|"Any time he's not in your side it does make a big difference. I think they're going to miss his experience for sure but cricket's not a one man sport." Jacques Kallis on Kevin Pietersen|
There was an implication in Kallis' answer: that players should choose their words more carefully, something he has done himself. When Kallis was asked if he followed the KP-parody account, he admitted he did not but said he would not be too concerned if there was a fake feed created for him, because it already exists. "I think there are one or two, before I joined I was already on there. I don't know too much about Twitter."
That much is true. Kallis refused to join Twitter until the June 7 this year, when he posted a message saying he had "given in" and signed up. He has posted 69 tweets, almost all of them to do with sport.
There are four accounts which use Kallis' name and one of them, @JQKALLIS, passed as a reasonable enough impression of the man himself to attract a high number of followers, in excess of 6,000. When Kallis was told about it, in June last year, he laughed it off. None of the accounts have ever posted damaging messages about Kallis. Keeping his communication with the Twitter-verse limited has probably saved Kallis a lot of hardship and he does not intend to change that.
Despite the problems it has caused for Pietersen, Kallis thinks the ECB and Pietersen "will sort it out because he is too good a player to be kept out of the international scene." None of that can happen by the time the Lord's Test starts though and Pietersen's absence could play into South Africa's hands.
Kallis said South Africa will not view it that way, even though AB de Villiers admitted at a function at South Africa House on Monday night that the bowlers would be pleased not to have to bowl at Pietersen in this match. Kallis maintained the team stance that "we don't focus on the opposition," because it was something they did too much in the past.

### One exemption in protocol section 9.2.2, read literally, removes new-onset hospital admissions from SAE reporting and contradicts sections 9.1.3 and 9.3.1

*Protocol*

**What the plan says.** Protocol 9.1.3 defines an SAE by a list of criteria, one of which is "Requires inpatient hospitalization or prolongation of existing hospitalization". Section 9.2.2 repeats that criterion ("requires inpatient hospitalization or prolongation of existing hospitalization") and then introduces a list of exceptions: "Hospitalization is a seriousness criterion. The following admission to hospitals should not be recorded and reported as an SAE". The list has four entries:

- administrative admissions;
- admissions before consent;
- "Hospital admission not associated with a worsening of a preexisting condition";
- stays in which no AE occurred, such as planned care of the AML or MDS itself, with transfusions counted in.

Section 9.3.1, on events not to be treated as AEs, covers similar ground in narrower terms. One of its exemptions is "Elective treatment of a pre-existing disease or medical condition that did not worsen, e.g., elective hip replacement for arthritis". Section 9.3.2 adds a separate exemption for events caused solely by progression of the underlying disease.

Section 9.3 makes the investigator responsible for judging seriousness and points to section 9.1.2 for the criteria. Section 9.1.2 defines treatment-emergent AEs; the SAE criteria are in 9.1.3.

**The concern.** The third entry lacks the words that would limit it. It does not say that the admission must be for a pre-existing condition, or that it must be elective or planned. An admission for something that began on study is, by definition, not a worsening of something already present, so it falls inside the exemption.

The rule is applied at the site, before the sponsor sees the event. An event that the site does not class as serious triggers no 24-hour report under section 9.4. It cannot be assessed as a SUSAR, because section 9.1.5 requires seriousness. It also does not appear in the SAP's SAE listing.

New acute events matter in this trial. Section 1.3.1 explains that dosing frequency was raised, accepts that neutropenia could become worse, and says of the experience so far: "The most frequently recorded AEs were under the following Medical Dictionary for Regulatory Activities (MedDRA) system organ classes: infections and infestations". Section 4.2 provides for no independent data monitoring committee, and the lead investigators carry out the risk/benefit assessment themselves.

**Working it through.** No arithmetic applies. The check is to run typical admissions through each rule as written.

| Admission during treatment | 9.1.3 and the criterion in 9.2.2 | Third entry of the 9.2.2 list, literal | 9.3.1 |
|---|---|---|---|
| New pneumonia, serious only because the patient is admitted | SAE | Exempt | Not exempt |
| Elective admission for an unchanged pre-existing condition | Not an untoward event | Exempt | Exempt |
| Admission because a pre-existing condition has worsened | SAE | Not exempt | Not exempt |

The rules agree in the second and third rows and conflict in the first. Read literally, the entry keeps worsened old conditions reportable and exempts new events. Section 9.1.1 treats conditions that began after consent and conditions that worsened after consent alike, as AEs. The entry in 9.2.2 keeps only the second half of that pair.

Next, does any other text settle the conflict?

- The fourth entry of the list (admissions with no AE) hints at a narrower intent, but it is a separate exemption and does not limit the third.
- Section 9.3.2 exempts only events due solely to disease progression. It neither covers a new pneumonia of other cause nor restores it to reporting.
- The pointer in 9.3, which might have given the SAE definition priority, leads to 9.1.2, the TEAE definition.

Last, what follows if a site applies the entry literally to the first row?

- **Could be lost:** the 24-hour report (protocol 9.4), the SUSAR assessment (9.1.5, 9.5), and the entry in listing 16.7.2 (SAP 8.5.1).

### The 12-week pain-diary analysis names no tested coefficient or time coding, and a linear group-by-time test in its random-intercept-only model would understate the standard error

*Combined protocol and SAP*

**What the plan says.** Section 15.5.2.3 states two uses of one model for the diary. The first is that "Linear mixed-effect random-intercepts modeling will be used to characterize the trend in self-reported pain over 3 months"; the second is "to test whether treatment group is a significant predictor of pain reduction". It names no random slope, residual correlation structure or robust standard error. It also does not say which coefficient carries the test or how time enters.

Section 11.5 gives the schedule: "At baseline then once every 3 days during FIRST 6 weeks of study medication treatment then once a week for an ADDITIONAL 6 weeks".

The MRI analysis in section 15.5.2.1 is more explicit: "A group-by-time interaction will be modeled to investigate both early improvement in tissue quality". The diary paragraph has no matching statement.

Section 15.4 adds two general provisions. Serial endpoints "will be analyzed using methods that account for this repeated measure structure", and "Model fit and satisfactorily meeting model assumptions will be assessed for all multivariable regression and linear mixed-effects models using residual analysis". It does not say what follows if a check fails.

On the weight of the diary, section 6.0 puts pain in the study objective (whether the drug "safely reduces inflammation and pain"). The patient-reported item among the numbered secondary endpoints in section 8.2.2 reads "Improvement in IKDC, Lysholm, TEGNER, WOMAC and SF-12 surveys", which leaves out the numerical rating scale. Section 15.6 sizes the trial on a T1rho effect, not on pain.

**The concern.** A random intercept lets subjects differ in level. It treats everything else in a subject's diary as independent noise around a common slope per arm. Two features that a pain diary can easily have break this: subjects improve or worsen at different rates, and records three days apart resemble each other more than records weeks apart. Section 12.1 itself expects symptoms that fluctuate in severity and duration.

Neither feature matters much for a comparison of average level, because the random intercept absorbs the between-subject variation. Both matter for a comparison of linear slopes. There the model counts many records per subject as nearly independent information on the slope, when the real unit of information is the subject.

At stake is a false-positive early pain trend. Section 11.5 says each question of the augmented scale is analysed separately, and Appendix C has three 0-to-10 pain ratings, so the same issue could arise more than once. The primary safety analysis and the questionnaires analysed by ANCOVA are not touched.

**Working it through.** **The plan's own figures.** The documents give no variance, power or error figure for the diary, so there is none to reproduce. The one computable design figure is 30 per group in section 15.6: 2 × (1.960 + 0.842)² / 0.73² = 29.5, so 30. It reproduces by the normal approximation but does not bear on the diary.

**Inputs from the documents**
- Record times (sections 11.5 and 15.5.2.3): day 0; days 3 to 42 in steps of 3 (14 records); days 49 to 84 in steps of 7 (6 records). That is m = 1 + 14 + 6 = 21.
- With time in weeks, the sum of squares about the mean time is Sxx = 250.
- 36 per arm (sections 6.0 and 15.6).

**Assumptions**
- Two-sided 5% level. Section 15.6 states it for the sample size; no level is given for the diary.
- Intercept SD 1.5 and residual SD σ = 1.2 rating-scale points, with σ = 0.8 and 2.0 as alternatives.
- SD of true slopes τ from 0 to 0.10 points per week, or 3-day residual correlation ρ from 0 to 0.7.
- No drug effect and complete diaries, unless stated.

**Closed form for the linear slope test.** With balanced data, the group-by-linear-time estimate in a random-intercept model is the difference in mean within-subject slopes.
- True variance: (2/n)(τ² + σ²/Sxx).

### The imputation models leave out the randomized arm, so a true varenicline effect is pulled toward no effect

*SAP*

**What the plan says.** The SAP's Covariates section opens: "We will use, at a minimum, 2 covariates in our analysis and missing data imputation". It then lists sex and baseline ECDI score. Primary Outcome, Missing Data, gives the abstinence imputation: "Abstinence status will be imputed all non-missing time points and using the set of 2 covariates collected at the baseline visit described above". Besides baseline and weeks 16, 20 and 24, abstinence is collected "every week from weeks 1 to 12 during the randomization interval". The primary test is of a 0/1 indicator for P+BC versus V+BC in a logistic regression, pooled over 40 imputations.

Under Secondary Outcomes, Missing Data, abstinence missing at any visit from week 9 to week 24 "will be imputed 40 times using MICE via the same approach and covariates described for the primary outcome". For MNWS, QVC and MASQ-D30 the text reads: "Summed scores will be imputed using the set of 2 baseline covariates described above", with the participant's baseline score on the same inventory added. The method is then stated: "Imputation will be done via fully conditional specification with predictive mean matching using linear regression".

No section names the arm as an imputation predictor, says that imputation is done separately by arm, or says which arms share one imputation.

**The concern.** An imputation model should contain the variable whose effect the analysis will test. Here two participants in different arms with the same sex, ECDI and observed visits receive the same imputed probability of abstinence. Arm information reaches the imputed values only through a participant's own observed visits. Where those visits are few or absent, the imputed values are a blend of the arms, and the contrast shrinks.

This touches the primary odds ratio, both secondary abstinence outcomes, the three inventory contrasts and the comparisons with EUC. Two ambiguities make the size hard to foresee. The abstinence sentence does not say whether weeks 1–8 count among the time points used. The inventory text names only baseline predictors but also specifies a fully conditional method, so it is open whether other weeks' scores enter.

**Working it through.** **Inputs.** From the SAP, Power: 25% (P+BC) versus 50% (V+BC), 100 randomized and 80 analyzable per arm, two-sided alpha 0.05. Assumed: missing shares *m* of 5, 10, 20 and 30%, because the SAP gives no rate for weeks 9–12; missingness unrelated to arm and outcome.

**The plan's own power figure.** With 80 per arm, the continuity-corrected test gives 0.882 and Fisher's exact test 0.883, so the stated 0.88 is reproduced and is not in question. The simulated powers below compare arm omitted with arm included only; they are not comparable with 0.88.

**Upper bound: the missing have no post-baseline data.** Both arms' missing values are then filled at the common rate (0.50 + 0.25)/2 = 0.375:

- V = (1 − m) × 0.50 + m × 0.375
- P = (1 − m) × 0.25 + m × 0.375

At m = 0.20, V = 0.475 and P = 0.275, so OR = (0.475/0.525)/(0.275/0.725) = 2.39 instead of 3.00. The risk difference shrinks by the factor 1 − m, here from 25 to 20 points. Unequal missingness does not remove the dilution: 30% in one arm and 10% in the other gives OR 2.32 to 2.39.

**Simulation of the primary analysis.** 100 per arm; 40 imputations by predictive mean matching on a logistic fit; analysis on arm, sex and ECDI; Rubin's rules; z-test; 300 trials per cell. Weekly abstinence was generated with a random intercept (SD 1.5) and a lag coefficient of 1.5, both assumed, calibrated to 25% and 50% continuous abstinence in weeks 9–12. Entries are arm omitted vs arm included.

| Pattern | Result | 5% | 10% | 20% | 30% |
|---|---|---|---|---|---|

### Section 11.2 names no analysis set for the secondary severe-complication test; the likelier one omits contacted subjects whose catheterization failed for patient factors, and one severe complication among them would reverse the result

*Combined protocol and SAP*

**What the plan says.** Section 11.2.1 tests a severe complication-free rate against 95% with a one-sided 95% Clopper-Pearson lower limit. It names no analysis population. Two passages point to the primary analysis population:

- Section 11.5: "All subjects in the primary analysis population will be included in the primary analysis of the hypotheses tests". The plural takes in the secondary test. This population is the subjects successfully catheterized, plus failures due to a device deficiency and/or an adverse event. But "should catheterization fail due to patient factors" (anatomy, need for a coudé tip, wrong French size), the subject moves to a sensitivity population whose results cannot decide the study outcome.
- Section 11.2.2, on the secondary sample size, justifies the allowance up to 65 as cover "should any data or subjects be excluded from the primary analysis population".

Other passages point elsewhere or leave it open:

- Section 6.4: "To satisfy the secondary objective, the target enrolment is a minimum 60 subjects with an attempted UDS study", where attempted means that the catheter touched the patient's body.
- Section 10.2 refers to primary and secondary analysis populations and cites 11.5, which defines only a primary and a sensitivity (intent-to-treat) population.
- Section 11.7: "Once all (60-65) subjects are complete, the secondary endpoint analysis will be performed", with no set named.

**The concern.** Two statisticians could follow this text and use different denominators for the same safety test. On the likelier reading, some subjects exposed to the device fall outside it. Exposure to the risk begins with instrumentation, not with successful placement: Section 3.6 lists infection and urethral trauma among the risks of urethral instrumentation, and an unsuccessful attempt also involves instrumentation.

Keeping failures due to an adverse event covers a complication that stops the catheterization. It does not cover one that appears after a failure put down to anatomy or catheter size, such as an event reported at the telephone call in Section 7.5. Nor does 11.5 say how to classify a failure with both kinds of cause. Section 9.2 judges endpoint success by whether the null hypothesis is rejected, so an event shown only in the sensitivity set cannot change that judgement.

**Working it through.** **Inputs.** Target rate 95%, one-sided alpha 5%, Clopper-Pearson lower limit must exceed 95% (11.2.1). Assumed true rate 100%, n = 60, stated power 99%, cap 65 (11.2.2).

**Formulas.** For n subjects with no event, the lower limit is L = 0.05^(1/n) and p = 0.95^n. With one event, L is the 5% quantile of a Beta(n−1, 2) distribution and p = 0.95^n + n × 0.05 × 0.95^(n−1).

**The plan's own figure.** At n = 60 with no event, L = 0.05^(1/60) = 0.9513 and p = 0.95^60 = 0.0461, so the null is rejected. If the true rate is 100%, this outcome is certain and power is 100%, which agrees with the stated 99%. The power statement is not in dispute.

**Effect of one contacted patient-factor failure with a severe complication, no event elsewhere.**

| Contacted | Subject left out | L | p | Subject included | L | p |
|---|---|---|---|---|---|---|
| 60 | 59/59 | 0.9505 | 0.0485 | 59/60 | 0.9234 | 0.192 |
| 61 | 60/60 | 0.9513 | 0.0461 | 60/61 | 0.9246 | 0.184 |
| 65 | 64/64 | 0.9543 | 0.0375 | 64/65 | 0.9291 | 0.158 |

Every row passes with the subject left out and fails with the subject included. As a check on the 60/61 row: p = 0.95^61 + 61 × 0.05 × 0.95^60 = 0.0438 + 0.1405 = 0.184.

He expects England to feel Pietersen's absence, though. "He's a world class player. Any time he's not in your side it does make a big difference. I think they're going to miss his experience for sure but cricket's not a one man sport. There are 11 guys who can take a Test match away from us. We're certainly not preparing in any other way than we would do if he was playing. It is a big loss for England."
Experience means a lot to Kallis - he cited it as the biggest factor in South Africa's string of successes away from home and the one thing he thinks can contribute to them taking the No.1 ranking off England in less than a week's time.
"The guys are maturing and learning a lot from the way we're doing things. Hopefully the experiences we've had in the past, the guys will be able to tap into and pull us through and bring it out in this Test match," he said.
"It is a mature side and experienced side who know exactly what their roles are and exactly how to go about their business. That does make life a lot easier. Knowing how to go about your business which is different than having a young side who don't."
Firdose Moonda is ESPNcricinfo's South Africa correspondentFeeds: Firdose Moonda
© ESPN Sports Media Ltd.
|Comments have now been closed for this article
Plays of the day from the fifth ODI in Ranchi
Shorter tours don't allow you time to get into form, and domestic cricket isn't demanding enough